Even forestland owners who do not plan to soon harvest timber on their property, but will sell or purchase forestlands must be able to accurately appraise forestland asset value. Before you approach a real estate agent to purchase a new home, you generally check the housing market. Buyers want to see what price levels have recently been established. You may have anticipation of future price increases of a home you may purchase. Seems like you speculate on future value increases. At least with a home, you will benefit from living in that purchased asset.
Timber is a commodity traded in competitive markets. Buyers make the logs into commercial goods like lumber, pulp, paper, and fiber. Those products all interact in ‘downstream commodity markets‘ where other forces of supply and demand settle exchange prices. As a result, we call timber a ‘derived demand‘ commodity. Consumers do not purchase 32’ Douglas-fir logs to build their new home. Consumers hire a building contractor who will pay employees, purchase the lumber and other commodities to make the new structure.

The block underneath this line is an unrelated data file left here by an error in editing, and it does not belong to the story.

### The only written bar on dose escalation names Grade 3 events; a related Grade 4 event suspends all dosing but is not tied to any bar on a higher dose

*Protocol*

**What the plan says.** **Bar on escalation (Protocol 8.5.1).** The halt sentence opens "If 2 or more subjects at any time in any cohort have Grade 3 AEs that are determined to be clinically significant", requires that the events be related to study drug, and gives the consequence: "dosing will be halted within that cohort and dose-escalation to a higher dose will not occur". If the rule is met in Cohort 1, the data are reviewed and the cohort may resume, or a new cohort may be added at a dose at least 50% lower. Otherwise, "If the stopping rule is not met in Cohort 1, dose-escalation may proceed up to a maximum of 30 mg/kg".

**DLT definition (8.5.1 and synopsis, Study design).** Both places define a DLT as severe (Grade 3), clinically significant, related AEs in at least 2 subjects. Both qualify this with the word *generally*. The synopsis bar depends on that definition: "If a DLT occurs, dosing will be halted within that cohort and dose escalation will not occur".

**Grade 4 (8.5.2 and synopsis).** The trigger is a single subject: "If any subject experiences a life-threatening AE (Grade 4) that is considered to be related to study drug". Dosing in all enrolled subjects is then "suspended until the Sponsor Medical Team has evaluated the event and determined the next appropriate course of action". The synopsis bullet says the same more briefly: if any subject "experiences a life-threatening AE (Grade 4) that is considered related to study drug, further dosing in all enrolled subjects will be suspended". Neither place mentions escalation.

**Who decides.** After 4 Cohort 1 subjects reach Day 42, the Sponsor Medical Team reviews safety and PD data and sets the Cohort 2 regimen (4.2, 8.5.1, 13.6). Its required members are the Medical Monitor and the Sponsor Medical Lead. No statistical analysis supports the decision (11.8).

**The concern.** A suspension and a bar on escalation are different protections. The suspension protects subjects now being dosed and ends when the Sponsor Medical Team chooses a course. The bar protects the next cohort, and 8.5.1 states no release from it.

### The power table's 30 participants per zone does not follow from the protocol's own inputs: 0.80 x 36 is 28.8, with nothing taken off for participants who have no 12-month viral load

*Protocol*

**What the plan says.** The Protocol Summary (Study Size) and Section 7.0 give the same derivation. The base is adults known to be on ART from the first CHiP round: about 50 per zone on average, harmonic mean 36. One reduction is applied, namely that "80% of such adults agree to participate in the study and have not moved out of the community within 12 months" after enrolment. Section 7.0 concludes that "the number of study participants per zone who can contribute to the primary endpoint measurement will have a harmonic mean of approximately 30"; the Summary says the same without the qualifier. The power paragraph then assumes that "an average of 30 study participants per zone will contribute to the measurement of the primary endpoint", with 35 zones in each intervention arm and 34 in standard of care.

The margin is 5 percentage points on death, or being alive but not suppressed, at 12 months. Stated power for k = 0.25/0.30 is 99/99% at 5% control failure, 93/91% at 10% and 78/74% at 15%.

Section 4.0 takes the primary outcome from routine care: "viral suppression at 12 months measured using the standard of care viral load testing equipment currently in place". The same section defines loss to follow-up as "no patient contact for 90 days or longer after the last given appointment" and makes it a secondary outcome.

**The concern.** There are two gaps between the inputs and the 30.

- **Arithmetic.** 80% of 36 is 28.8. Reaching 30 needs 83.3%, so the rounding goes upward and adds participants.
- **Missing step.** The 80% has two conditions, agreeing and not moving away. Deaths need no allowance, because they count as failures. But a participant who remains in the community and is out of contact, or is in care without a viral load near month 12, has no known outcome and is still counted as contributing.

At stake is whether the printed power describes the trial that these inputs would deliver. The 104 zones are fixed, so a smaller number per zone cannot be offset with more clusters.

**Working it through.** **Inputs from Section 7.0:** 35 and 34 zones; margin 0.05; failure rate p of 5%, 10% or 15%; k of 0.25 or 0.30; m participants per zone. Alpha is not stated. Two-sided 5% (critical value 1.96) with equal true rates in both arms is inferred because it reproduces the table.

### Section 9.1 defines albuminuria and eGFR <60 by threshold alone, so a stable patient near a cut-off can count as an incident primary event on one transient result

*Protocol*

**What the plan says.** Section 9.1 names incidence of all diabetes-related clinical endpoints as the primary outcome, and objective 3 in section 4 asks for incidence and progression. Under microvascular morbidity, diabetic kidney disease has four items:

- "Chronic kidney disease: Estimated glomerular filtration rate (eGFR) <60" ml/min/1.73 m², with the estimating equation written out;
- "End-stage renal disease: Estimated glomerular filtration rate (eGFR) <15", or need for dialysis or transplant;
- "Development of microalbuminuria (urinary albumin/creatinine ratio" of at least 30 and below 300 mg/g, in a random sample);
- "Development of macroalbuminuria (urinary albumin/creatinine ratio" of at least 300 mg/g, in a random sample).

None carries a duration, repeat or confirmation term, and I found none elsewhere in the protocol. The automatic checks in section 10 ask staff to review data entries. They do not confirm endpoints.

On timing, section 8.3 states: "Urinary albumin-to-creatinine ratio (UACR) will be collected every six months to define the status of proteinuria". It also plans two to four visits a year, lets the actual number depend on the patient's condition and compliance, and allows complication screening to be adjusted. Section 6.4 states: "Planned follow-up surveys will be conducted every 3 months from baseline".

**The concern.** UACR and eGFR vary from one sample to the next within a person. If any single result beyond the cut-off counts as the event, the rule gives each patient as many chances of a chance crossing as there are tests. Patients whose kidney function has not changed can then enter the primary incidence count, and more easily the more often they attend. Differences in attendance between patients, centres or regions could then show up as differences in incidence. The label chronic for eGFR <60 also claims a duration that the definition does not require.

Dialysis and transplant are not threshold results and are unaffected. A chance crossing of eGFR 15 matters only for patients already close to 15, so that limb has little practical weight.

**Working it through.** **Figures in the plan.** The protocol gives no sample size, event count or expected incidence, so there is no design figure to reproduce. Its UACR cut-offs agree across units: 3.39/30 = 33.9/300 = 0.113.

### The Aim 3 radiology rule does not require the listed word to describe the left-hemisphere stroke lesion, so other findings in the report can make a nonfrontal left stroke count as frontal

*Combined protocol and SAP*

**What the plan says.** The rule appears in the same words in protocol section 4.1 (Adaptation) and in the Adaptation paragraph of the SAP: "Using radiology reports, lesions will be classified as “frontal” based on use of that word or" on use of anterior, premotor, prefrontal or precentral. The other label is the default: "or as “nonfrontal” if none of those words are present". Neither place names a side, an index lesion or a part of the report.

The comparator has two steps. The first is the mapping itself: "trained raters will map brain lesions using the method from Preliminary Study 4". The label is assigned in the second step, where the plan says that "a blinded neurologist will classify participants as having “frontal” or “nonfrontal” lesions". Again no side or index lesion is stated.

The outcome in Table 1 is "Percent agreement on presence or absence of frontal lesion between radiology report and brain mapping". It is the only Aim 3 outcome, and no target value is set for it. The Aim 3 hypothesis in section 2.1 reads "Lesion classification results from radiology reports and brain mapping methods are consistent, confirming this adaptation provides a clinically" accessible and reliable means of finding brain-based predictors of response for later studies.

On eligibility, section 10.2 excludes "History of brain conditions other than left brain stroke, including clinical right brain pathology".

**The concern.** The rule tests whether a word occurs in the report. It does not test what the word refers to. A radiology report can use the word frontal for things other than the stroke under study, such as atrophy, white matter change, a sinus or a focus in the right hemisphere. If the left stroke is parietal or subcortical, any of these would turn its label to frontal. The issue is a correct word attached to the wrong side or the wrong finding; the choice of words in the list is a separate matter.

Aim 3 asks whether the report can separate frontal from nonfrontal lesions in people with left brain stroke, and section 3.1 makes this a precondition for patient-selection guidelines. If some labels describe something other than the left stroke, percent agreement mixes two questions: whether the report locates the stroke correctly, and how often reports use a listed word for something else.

As a forestland investor, your operation gives attention to the economic realities. Realities happen in terms of forest site productivity, species selection, silvicultural costs, and timber price cycles. These activities necessitate an obvious need for accurate price forecasts of timber. These conditions led to the creation of the Real Price Appreciation Forecast Tool. It guides predictions in timber price forecasting.
This situation calls attention to the need to match timber commodity price predictions with well-developed biometric estimates. Forestland value changes through time as trees mature and as price cycles appreciate or devalue in relation to inflation. Therefore, these forces affect forestland appraisals, financially optimal timber harvest timing, and asset return on investment considerations.
Price Cycles, Shocks, and Random Noise
The Real Price Appreciation (RPA) Forecast Tool was initiated in 2009 in the aftermath of the Great Recession. Monthly market data collected from independent commodity exchange markets is synchronize with federal economic statistics. The economic data synchronization is made to convert the nominal price data generally reported in popular media sources. The conversion creates real values expressed in terms of today’s currency value.
Once, real values were stated in terms of an out of date point, like 1990. Now, we restate real prices in terms of today’s currency, always updated as current information is released. This makes it possible to consider all values in context of how we place value today. This is the world we live and trade in: we make the most of it.